How foundations join forces for better philanthropy


Katie Wehr and Elana Ludman


We work hundreds of miles apart, separated by the border but our two organizations – the J.W. McConnell Family Foundation in Canada and the Robert Wood Johnson Foundation (RWJF) in the US -have formed a collaboration that is accelerating our efforts to bring about change in our respective countries.

Despite our many differences, our organizations are wrestling with similar conundrums. For example, both foundations want to better support and engage indigenous people. As the McConnell Foundation worked with the Inuit Tapiriit Kanatami to develop an Inuit-specific approach to early childhood developmental screening and assessment, RWJF’s expertise in this area was invaluable.

The McConnell Foundation’s experience thinking about how schools can make well-being part of their DNA and insights from their WellAhead initiative, which is helping to better understand how to integrate social and emotional well-being into school culture, practices and environments, has been incredibly helpful to RWJF as it expands its focus beyond healthy school meals and physical activity, and takes more of a ‘whole child, whole school, whole community’ approach.

This collaboration is not about pitching an idea or looking for funding. We simply want to learn from one another in order to become better, more strategic funders.

While our collaboration began with a few conversations here and there, it really blossomed under the skillful convening of the Social Innovation Exchange (SIX).

SIX convenes a global collective of over 50 of the world’s leading philanthropies to explore how to best support social innovation. This peer group is a natural fit for our two organizations, eager to learn more from one another and other colleagues abroad.

Of course, there are many funder collaboratives organized across geographies and around issues, as well as groups that help their members navigate the day-to-day logistics of operating a foundation.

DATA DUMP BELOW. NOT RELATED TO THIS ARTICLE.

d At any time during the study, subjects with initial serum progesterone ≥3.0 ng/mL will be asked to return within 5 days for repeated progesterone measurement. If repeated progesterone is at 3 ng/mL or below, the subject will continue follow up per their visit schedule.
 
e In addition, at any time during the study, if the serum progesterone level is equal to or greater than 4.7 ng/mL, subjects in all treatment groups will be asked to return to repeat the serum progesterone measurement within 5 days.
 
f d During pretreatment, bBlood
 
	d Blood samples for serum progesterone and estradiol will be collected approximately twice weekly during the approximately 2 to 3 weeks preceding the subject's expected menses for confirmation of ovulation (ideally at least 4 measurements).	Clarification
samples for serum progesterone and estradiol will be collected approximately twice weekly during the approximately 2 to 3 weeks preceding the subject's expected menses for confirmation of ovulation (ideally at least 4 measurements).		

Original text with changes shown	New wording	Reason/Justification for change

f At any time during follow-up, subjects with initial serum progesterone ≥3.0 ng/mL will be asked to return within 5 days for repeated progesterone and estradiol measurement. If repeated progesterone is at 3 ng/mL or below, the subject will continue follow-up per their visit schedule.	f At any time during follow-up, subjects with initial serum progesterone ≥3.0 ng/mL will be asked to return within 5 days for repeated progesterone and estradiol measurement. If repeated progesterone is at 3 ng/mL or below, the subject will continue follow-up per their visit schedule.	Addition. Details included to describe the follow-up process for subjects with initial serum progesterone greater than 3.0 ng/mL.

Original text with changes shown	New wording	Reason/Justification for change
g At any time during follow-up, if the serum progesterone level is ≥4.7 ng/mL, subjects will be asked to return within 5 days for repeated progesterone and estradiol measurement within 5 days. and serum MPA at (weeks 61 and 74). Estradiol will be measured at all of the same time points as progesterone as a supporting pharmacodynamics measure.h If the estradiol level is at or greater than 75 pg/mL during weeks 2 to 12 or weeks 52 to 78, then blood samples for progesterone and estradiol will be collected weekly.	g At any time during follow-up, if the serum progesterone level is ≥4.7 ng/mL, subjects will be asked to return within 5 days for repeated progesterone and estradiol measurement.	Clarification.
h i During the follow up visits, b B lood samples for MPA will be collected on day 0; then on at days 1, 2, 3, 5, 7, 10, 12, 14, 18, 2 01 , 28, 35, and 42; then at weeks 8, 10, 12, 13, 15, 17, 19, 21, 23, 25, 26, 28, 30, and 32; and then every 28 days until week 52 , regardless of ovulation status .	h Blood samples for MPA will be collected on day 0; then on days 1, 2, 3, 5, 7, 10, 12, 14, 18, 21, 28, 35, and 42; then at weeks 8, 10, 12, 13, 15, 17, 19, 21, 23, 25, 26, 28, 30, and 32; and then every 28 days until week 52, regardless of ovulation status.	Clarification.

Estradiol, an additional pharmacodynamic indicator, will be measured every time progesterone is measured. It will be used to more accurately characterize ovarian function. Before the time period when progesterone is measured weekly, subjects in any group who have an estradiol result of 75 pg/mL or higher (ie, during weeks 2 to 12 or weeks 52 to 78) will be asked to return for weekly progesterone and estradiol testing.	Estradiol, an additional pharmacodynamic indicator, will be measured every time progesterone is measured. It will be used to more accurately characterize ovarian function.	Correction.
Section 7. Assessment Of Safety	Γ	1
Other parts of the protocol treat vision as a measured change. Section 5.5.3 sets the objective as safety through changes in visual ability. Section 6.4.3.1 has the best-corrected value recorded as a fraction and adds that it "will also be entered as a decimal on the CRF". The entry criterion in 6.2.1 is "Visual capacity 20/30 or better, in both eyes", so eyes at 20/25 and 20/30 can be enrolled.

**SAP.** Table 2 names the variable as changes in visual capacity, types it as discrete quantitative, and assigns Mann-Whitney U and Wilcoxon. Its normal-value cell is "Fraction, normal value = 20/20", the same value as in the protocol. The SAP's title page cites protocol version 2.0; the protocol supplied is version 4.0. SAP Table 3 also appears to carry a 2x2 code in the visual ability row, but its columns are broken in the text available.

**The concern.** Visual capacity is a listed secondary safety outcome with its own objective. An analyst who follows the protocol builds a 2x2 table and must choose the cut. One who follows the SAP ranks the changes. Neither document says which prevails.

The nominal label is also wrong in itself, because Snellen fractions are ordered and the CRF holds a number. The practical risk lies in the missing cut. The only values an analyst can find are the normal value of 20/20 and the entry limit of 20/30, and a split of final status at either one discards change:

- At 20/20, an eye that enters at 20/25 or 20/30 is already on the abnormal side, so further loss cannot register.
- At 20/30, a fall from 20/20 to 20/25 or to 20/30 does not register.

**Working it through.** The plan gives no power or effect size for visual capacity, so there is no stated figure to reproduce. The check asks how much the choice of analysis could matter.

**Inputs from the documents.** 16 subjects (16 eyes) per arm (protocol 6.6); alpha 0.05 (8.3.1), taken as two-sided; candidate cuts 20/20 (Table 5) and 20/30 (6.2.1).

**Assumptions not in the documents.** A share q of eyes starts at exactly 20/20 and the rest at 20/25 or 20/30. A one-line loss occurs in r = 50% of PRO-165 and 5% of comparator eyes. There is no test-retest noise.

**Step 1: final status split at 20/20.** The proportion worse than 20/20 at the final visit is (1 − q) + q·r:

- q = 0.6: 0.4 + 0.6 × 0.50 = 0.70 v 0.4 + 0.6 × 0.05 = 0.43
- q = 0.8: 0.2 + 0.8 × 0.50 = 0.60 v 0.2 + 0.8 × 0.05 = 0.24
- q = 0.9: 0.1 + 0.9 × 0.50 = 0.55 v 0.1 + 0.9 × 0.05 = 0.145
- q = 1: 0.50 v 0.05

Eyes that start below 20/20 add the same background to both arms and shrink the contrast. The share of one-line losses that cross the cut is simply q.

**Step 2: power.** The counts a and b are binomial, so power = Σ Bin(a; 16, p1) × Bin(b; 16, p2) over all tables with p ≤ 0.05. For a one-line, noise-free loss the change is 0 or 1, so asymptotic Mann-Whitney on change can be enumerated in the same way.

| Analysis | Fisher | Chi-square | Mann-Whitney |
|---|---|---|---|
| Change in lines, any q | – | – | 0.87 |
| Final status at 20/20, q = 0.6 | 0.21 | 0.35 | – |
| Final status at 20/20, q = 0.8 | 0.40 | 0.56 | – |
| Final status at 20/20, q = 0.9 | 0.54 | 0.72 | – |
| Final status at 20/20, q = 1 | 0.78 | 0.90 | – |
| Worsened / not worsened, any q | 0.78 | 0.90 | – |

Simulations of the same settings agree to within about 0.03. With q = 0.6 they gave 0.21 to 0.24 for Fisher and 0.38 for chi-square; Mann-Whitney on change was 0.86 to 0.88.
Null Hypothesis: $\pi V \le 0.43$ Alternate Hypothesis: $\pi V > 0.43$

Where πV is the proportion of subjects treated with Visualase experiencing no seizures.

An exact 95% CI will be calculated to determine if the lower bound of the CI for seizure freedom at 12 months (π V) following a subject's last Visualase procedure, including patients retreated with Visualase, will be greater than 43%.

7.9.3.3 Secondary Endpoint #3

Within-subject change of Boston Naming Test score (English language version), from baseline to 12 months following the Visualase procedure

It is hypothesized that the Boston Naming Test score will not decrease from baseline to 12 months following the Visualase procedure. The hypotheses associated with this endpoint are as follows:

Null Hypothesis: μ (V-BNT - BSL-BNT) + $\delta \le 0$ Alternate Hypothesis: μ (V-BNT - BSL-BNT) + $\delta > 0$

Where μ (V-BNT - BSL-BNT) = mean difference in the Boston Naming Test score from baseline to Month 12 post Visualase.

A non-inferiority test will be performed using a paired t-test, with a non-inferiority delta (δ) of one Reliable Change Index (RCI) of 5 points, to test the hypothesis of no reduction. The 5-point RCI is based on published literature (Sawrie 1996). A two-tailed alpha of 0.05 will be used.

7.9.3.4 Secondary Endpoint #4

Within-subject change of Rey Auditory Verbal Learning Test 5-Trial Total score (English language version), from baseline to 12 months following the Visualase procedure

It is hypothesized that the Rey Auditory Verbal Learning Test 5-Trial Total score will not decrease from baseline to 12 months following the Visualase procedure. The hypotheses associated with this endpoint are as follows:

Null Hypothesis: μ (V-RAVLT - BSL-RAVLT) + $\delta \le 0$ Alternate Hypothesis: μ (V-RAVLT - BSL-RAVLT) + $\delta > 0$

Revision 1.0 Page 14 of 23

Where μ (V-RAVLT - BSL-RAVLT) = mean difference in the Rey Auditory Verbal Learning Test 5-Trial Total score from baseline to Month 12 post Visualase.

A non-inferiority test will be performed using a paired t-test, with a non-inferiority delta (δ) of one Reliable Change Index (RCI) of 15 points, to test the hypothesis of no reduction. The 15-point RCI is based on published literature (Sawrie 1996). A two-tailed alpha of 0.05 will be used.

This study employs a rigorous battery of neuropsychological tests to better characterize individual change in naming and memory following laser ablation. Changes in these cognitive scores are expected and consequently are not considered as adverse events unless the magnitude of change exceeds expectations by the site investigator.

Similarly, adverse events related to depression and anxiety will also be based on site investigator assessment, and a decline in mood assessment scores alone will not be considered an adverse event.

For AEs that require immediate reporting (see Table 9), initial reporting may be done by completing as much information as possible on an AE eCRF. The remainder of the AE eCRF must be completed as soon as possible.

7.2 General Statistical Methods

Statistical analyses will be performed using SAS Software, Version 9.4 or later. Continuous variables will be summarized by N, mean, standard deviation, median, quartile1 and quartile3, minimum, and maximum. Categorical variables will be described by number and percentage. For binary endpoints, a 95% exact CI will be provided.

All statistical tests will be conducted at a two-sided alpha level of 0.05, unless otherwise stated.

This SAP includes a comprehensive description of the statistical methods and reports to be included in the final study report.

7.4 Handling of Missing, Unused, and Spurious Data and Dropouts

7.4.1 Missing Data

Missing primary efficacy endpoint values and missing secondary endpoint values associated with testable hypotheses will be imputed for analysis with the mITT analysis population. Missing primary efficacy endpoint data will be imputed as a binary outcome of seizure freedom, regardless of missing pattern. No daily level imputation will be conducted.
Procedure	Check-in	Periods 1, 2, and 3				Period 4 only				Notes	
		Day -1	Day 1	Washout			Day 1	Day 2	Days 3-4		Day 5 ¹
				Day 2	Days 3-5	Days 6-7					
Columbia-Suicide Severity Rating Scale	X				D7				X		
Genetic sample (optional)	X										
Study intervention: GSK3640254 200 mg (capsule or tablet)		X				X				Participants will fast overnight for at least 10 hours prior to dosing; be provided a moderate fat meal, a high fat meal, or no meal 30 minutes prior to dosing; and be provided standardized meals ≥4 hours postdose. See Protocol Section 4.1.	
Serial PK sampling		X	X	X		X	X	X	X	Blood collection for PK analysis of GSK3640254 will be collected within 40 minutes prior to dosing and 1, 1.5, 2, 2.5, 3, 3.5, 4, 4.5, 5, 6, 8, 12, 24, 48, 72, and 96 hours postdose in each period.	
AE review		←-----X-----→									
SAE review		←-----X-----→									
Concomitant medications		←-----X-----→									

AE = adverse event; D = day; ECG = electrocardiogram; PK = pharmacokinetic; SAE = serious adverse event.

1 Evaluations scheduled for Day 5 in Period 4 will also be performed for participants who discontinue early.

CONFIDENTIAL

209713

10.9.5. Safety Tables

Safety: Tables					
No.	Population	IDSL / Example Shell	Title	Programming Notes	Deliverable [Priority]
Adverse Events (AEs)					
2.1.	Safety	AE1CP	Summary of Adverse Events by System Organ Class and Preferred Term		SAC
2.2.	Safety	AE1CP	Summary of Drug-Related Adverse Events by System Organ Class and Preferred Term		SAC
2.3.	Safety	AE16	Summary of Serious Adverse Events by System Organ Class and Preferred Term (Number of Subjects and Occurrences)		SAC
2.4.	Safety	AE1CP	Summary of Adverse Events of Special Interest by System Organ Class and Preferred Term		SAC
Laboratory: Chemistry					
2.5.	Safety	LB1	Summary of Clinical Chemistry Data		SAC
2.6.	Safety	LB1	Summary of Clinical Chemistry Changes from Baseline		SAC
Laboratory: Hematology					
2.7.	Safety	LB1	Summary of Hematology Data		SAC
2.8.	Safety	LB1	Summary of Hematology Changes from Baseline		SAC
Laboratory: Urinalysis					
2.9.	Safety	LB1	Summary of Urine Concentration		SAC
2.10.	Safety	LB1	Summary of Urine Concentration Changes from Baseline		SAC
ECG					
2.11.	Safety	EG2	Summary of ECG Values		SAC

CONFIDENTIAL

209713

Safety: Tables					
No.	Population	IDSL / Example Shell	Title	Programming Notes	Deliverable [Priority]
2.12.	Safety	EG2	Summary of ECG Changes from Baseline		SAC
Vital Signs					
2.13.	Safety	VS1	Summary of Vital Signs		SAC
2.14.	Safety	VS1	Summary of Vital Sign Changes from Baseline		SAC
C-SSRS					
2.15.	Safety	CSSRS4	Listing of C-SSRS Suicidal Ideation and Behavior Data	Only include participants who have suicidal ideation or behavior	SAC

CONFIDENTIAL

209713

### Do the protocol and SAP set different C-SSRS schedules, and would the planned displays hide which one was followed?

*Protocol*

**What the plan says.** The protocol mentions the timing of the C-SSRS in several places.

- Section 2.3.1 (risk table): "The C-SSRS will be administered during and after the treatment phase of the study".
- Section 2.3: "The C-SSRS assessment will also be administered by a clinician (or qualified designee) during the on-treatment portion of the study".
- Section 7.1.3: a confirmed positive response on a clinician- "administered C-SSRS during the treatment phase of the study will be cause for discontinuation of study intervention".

But the SIX model is different. It uses the notion of a bee hive to allow relationships, and ultimately innovation, to flourish. It creates space to examine the type of change you want to see and HOW you are working toward it. It brings social innovators together and nurtures their connections to help them pollinate new ideas and solutions. But there is no queen bee and no beekeeper. There are no hierarchies. There’s no set roadmap. We merely had to enter into these conversations with an open mind and a spirit of learning around the issues we cared about.

Today, our organizations view each other as a ‘critical friend’ – a trusted partner we can turn to for a reality check when we need one, as well as for problem-solving.

We’re also working together in concrete, tangible ways. For example, McConnell Foundation staffers have served as advisors and reviewers on a series of proposals for RWJF on creating healthy places for kids and their families. And the McConnell Foundation is likely to run a parallel process in Canada, based on what we learn in the U.S.

Our hope is that this is just the beginning, and we’re learning as we go.

First, we’ve learned that any kind of collaboration takes time and patience, and recognition that your partner organization may sometimes be slowed by shifts in strategy or staff transitions. It also takes leadership and dedication across staff levels to fuel the fire.

And it takes understanding and openness. What’s unique when collaborating across borders is the need to appreciate and respect cultural differences: even between our two countries that are so geographically close, our societal norms and policy landscapes vary significantly.

But it’s worth it!

We’ve seen the value of a global learning exchange and a deeper relationship with philanthropic organizations in other nations. We encourage other funders to think about their learning goals and who they can better connect with beyond their borders. We’re excited to find out just what is possible when foundations start connecting and collaborating in new ways.

Katie Wehr is Senior Program Officer at Robert Wood Johnson Foundation.
Elana Ludman was the Social Innovation Advisor at the J.W. McConnell Family Foundation.

Comments (1)

Carolyn Arnister

I love the beehive metaphor. Keep it alive, Katie. Carolyn Arnister

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